Are you a statistics lover?
As a netball coach, do you worship your stats so much that you’d quite happily generate 3D charts and diagrams for every player on your 13/U team? Or do you rarely even carry a pen and paper, let alone use them to make notes during your game?
Chances are you reside somewhere in between.
Some coaches love statistics. Others don’t. And crunching numbers can admittedly be a slippery slope for a netball coach and their team if you spend so long evaluating the stats that you forget to actually look at the way the team is playing.
We’ve seen coaches with their head buried so far into their iPad stats program that it’s a wonder they see any of the game at all, let alone process what’s happening.
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Likewise, some players live for stats, while others would prefer to remain blissfully unaware of the data behind their performance.
But a few simple statistics can be handy when working out where your team is excelling, and the areas it’s falling down.
If you want to take a few simple stats during your games without getting bogged down, try these ones as a starting point:
If we could take only one stat, converted turnovers would probably be it. More often than not you’ll find it will tell the tale of your game, and gives you a pretty accurate picture of what’s happened.
Try marking each positive turnover throughout each quarter with an “I” in your coaching book, and then circle it if you score from it, and put a line through it if you don’t. You’ll quickly get an idea of how efficient your team is, and whether you need to do more work on transitioning the ball from defence into attack, as well as finishing off.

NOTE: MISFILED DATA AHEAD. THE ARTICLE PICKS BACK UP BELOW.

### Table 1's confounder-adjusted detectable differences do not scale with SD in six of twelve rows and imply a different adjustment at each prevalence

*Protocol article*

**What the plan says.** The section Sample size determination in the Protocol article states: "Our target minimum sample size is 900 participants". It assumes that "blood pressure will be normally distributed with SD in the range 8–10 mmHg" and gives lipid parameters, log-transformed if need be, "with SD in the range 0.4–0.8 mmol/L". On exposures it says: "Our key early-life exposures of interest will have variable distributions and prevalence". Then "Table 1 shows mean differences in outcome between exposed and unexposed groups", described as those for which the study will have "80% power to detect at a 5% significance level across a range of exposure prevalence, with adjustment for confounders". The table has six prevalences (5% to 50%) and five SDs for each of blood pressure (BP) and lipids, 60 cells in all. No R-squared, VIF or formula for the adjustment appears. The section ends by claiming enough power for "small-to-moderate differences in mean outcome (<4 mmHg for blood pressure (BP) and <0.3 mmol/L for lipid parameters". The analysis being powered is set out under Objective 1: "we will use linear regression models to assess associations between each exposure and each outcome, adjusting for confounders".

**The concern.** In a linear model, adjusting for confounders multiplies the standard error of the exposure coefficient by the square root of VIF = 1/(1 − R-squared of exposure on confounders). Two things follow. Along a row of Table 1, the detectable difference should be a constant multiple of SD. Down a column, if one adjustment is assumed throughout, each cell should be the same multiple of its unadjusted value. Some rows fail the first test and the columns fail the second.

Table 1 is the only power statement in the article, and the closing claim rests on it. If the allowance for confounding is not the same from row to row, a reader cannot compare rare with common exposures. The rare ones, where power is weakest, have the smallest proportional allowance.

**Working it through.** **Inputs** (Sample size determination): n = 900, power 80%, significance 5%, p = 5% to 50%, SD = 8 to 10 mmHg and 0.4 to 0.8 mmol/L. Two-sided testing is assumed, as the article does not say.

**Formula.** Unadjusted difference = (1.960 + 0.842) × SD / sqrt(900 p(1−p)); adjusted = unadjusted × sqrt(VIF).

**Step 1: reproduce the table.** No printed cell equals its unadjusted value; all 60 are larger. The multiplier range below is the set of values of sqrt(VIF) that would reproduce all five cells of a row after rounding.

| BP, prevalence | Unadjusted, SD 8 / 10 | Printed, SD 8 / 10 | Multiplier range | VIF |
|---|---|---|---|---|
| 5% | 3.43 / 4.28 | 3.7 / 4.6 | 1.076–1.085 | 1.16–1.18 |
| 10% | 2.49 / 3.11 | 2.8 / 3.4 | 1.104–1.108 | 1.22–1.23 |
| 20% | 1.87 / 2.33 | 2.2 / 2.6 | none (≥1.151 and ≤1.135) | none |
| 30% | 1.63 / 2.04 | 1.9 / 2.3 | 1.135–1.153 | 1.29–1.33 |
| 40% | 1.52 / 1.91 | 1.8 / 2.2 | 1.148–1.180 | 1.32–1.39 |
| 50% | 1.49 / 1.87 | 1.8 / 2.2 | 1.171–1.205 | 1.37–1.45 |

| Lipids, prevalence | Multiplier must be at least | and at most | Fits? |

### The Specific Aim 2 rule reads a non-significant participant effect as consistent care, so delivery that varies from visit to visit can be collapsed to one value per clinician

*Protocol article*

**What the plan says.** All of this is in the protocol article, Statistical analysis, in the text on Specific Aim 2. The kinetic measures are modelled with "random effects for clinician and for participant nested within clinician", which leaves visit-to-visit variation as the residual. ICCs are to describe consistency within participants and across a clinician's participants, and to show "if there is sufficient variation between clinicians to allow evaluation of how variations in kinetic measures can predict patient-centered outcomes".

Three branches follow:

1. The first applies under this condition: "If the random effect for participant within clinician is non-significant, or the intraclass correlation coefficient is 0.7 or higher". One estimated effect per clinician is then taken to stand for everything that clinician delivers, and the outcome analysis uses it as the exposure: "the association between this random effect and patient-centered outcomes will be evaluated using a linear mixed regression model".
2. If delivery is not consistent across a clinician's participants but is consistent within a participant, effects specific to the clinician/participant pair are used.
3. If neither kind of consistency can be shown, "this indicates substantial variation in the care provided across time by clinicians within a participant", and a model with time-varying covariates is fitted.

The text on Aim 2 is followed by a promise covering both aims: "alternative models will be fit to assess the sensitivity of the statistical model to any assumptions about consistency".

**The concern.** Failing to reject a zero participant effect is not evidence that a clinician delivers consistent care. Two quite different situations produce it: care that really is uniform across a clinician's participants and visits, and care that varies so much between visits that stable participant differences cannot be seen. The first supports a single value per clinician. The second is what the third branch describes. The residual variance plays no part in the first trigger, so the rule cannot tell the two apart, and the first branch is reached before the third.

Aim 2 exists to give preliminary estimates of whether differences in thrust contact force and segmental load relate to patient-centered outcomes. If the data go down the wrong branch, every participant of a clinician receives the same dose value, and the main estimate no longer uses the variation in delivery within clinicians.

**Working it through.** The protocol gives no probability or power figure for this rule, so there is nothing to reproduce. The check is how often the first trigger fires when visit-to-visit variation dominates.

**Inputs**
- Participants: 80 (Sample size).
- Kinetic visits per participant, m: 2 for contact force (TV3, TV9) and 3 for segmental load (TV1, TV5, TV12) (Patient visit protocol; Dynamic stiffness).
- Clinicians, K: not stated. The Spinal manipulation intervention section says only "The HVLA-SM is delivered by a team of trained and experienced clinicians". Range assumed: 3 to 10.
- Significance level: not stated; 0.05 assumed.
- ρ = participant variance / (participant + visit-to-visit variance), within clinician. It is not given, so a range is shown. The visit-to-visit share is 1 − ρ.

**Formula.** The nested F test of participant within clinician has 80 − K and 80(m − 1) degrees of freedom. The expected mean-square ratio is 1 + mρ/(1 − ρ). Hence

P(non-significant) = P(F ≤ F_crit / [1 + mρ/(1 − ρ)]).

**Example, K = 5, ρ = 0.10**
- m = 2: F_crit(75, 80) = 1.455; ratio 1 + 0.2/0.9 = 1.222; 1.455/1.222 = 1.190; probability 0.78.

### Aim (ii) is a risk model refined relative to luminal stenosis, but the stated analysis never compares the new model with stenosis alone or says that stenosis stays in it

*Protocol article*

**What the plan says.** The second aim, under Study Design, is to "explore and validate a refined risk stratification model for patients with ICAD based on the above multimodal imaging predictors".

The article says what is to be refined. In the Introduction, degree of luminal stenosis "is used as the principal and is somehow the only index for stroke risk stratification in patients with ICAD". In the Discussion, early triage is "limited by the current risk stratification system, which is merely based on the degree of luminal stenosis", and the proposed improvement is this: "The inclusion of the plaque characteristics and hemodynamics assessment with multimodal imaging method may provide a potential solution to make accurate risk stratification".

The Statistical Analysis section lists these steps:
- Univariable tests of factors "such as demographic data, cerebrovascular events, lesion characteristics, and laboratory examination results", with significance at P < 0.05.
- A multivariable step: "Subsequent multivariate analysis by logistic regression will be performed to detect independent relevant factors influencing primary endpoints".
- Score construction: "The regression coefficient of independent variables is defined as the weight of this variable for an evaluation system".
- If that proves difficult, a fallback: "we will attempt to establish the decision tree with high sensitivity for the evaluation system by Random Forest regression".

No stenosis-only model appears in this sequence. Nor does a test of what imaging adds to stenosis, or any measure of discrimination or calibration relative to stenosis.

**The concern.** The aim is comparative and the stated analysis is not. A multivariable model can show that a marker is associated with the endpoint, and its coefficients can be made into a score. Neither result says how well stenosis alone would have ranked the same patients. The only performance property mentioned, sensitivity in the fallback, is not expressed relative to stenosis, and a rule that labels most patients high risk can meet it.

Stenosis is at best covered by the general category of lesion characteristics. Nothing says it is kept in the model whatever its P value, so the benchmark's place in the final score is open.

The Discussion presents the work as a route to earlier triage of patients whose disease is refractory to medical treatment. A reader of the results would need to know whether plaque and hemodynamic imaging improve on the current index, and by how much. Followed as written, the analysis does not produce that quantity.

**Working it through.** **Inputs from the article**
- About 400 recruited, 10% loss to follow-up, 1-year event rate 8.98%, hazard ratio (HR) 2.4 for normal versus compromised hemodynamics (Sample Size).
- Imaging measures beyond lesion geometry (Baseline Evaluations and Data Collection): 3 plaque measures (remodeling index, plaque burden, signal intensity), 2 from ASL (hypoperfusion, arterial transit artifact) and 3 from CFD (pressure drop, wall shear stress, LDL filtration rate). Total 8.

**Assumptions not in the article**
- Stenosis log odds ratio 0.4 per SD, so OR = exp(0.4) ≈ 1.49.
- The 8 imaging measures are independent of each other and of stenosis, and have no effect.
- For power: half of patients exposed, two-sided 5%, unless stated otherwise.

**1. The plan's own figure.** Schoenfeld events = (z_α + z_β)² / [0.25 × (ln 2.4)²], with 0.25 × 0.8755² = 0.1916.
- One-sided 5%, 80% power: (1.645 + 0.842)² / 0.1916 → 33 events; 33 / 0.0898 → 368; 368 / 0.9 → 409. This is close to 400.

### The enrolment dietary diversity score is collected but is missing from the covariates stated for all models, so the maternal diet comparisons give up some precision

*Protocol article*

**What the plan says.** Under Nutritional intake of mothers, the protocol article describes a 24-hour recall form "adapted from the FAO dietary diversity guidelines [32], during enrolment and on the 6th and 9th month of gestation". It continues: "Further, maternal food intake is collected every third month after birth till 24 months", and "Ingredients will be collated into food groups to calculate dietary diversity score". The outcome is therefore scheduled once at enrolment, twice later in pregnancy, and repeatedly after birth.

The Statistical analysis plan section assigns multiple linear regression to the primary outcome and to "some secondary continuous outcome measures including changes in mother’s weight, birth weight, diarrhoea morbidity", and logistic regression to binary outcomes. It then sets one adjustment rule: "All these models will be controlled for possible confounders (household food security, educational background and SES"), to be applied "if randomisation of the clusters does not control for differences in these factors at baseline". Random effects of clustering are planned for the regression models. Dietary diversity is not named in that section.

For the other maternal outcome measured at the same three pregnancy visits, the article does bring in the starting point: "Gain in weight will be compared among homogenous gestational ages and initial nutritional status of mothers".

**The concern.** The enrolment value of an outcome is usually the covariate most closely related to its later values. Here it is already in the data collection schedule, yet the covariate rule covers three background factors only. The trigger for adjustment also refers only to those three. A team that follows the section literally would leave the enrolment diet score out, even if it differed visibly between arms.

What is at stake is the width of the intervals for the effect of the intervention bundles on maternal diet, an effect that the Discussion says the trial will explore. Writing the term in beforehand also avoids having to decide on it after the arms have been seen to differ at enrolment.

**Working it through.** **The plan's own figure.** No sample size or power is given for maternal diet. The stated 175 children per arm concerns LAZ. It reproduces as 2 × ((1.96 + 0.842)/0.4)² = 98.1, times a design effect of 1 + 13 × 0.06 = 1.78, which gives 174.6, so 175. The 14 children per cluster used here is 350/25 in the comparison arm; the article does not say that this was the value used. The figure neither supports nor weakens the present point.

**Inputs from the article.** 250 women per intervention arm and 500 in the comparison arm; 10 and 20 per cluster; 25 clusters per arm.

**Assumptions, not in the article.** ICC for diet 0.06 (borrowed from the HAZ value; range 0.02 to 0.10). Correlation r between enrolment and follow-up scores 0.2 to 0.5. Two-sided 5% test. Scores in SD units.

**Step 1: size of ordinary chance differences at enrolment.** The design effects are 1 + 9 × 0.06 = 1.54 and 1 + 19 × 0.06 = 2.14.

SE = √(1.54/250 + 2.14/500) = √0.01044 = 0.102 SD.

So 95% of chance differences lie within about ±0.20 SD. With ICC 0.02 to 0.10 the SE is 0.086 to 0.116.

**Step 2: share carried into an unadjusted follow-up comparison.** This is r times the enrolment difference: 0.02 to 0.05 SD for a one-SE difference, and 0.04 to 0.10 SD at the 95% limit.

TICKS AND CROSSES
You don’t necessarily need extreme detail about exactly what positive/negative turnovers your players are making (i.e. intercept, bad pass etc). Chances are you’ll remember how a lot of them played out, anyway.
But putting your players’ names down on paper each quarter and using little ticks and crosses to mark their positive and negative turnovers can be handy for not only keeping track of how each player is playing, but also for helping with providing constructive feedback to individual players and the team as a whole after the game.
Unfortunately for goalers, they tend to live and die by their stats. Even if you’re not jotting down every single goal and miss, everyone always seems to remember when a goaler’s had a great game or been a little wayward.
But don’t just write down the goals and misses – make a note or two about WHY they’re scoring/missing. Are they shooting at 80%+ because they’re making the extra effort to re-feed the ball closer to the post. Are they missing because they’re struggling to shoot over hands? Is it a fitness issue – do they always miss at the end of a quarter? Is it a technique issue that needs correcting?
The feedback you provide about why things are happening is more important than the statistic itself.